Synopsis: Being a combination of conventional diary entries and transcripts of videos shot by the author on the camera she was given for her 13th birthday, and beginning at the end of summer.
Bluebell Gadsby is 13 but that’s the least of her problems. Both her parents seem more interested in their careers than the family, leaving Blue and her three siblings as well as their three pet rats (who may or may not be pregnant), in the care of Zoran the au pair. The enigmatic Joss moves in next door and Blue thinks she might be falling in love, until he takes out her older sister Flora instead (who, incidentally, is trying to make a statement by dying her hair bright pink but no one takes the blindest bit of notice). Blue thinks and feels very deeply about life but can’t really talk to anyone about it, because no one in the Gadsby family wants to address the real problem – that Blue’s twin sister, Iris, died a year ago, and they are all just trying to hide their grief in busyness…
So Blue turns to her diary and her unique way of seeing the world through her camcorder to express herself. A tender, funny, smart and ultimately heartwarming story.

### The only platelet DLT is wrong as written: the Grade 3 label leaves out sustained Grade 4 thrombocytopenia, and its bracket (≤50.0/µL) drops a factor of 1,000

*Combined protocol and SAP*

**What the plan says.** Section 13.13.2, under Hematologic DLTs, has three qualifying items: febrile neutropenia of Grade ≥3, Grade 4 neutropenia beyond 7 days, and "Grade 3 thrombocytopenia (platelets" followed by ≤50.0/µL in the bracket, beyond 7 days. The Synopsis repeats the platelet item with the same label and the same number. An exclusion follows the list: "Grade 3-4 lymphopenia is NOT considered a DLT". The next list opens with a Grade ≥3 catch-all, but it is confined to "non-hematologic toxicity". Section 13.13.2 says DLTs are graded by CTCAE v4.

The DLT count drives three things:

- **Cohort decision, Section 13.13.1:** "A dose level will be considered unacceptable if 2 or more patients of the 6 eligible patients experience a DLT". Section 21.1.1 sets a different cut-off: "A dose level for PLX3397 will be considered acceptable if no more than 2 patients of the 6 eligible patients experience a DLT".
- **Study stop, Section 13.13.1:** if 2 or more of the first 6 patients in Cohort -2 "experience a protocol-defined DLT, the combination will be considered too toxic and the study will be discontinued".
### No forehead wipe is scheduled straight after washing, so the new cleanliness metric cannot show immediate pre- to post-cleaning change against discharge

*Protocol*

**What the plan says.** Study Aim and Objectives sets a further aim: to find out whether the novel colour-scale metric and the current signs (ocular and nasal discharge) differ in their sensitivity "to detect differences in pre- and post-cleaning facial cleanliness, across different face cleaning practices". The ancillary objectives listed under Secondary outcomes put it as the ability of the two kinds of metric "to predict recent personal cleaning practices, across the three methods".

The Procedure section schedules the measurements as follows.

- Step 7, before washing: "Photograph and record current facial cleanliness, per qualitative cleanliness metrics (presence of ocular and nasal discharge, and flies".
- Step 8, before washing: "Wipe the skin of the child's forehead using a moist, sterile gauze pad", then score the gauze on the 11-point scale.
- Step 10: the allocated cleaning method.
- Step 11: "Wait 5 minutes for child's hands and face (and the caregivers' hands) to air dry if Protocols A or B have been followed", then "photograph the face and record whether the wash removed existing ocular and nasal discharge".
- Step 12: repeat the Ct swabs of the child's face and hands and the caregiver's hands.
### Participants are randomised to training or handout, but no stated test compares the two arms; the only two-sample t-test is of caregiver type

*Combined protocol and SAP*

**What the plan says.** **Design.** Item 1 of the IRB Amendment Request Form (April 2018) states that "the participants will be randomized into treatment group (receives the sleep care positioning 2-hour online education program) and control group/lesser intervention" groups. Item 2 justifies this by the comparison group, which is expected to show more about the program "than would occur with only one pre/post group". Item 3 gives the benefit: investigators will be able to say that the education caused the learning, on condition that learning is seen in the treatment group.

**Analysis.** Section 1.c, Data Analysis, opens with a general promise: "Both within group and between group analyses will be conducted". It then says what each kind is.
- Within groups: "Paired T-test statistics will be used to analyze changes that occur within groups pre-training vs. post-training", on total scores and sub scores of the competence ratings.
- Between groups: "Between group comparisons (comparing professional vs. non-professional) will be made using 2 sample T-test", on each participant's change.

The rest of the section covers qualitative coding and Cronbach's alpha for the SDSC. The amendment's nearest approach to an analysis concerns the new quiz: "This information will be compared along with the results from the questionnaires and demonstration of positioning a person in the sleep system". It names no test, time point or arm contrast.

200words (or less) review: After Iris is another example of why independent bookshops are brilliant. Katie from StorytellersInc included this in my Christmas box and I’m so glad she did.
There are so many things about this book to love, all the Gadsby family, Natasha Farrant’s writing and plenty of laugh out loud moments. The film transcripts work so well, together with Blue’s diary entries you’re pulled straight into the book and don’t want to leave that world behind.
Blue’s family is chaotically muddling through after her twin, Iris, died three years ago. Instead of things improving Blue’s life is crumbling. I adored the whole family but Bluebell was my favourite. Natasha Farrant’s characters are so convincing and real you’re expecting them to be sitting next to you telling you the story.
I’m a little apprehensive of series books, too often the first books are incomplete and only setting you up for what’s to come but not After Iris.
Can’t wait to read the next one.